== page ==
Boundaries that prevent cell movement allow groups of cells to maintain their identity and follow independent developmental trajectories without the need for ongoing instructive signals from surrounding tissues. The appearance of rhombomere boundaries is preceded by the sharpening of rhombomere-specific domains of gene expression. This occurs by the sorting out of cells that are on the "wrong" side of a boundary, a process that is controlled by differential cell adhesion. Sorting out can be modeled in genetic mosaics, where mutant cells that are unable to take on particular rhombomere identities sort out from wild-type cells that can take on those identities. Cell sorting has been shown to involve local repulsive interactions between Eph and ephrin-expressing cells in alternating rhombomeres. We have found, however, that Eph receptors and ephrin ligands also play a role in promoting cell adhesion within the rhombomeres where they are expressed, since in mosaic embryos, cells lacking a particular Eph or ephrin sort out from the rhombomeres that normally express them. We hypothesize that two Eph and ephrin-dependent mechanisms—cell repulsion between cells with different Eph-ephrin expression and cell adhesion between cells with the same Eph-ephrin expression—lead to a robust boundary formation process. By following the behaviors of cells in mosaic embryos in confocal time lapses, we have found that this within-rhombomere adhesion is particularly important in the neural keel to maintain rhombomere coherence during hindbrain morphogenesis. Our ongoing work in this area is to develop transgenic tools that allow us to visualize and manipulate cell-sorting events in live embryos at the single-cell level.
Once established, the regional patterning of the hindbrain manifests itself in the segment-specific differentiation of neuronal subtypes. Differentiated neurons then exhibit behaviors determined by their segmental identity and by cues that they perceive in their environment. These behaviors include the elaboration of axons toward specific targets as well as the migration of neuronal cell bodies. One such migration is the stereotyped posterior migration of the motor neurons of the seventh cranial nerve, which in the zebrafish occurs over a distance of about 100 microns and is largely complete by 48 hours of development. We are using this migration as a model for neuronal migrations in general. Live imaging has shown that motor neurons migrate in contact with the basement membrane and with the axons of neurons that have migrated ahead of them. Forward genetic screens for motor neuron migration in our lab and others have identified multiple core components of the planar cell polarity (PCP) pathway, including Vangl, Prickle, Frizzled, and Celsr homologs, as well as Scribble. We identified Nhsl1a, a vertebrate homolog of Drosophila Gukh, as another component of the pathway that interacts physically and genetically with Scribble. Mosaic analysis suggests that these proteins function primarily within and between migrating motor neurons. To understand how this suite of proteins is deployed to regulate directed cell migration, we are developing tools to visualize the localization of PCP components in migrating motor neurons and their environment.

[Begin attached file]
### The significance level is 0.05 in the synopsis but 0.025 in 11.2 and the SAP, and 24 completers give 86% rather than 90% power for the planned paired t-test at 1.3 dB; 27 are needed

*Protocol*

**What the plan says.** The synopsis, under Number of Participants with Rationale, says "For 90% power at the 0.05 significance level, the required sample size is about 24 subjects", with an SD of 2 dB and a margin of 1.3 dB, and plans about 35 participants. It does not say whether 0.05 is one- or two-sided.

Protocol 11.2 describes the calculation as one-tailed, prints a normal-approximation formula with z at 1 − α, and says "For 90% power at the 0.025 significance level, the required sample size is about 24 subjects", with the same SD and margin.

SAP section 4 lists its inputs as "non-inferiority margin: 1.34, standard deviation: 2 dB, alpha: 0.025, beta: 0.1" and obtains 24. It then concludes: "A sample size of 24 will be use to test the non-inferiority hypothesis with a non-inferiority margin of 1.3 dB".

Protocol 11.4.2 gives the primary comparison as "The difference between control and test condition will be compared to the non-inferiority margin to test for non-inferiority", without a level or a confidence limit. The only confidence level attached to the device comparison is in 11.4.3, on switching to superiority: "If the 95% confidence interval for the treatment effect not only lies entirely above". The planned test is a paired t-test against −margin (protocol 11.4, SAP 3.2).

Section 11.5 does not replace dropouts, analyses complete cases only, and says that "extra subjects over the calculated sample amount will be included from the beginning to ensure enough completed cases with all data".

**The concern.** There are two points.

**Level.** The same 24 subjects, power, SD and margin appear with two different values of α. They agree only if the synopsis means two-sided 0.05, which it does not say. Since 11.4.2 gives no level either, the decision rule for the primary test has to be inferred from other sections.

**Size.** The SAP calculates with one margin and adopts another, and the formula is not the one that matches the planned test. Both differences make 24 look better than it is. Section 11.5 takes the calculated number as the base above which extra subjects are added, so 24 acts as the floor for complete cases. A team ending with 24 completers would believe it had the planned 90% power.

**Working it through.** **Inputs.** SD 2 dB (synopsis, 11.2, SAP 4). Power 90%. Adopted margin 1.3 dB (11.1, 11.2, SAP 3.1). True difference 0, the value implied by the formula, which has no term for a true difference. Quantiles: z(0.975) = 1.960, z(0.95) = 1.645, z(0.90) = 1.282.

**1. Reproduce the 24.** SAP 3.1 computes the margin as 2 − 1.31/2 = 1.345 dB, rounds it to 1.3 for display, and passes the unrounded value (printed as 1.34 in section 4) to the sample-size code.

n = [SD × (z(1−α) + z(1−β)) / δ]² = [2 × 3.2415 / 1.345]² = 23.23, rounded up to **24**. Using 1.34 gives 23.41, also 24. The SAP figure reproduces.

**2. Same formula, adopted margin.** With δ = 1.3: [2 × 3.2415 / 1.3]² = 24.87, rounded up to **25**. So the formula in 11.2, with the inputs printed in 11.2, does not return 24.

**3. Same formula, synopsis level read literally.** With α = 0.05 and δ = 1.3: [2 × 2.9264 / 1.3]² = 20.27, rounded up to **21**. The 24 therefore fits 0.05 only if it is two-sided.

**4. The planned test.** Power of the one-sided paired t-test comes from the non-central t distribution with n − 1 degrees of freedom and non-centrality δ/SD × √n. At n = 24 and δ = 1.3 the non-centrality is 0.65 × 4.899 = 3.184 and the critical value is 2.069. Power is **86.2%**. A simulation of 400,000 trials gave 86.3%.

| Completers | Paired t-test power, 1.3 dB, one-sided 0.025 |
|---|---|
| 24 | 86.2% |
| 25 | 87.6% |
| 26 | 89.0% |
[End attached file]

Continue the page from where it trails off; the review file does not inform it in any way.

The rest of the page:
Zebrafish Reverse Genetics
Zebrafish forward genetic screens have been extraordinarily successful at identifying important developmental genes. However, many genes have not been identified in forward genetic screens because of redundancy with other genes and/or because their mutant phenotypes are subtle. To study the functions of particular genes of interest in neural development, we have adapted to the zebrafish a method for reverse genetics termed TILLING, which detects chemically induced mutations in specific genes of interest in mutagenized genomes. By TILLING a library consisting of genomic DNA from a cryopreserved library of 8,600 ENU-mutagenized fish, we have identified and recovered loss-of-function mutations in more than 60 genes of interest to the zebrafish community, as well as several hundred missense mutations in these genes and others. We also continue to exploit this unique reverse genetics resource to identify mutations in genes that are predicted to function in the processes outlined above.
The National Institutes of Health also provided support for these projects.
As of May 30, 2012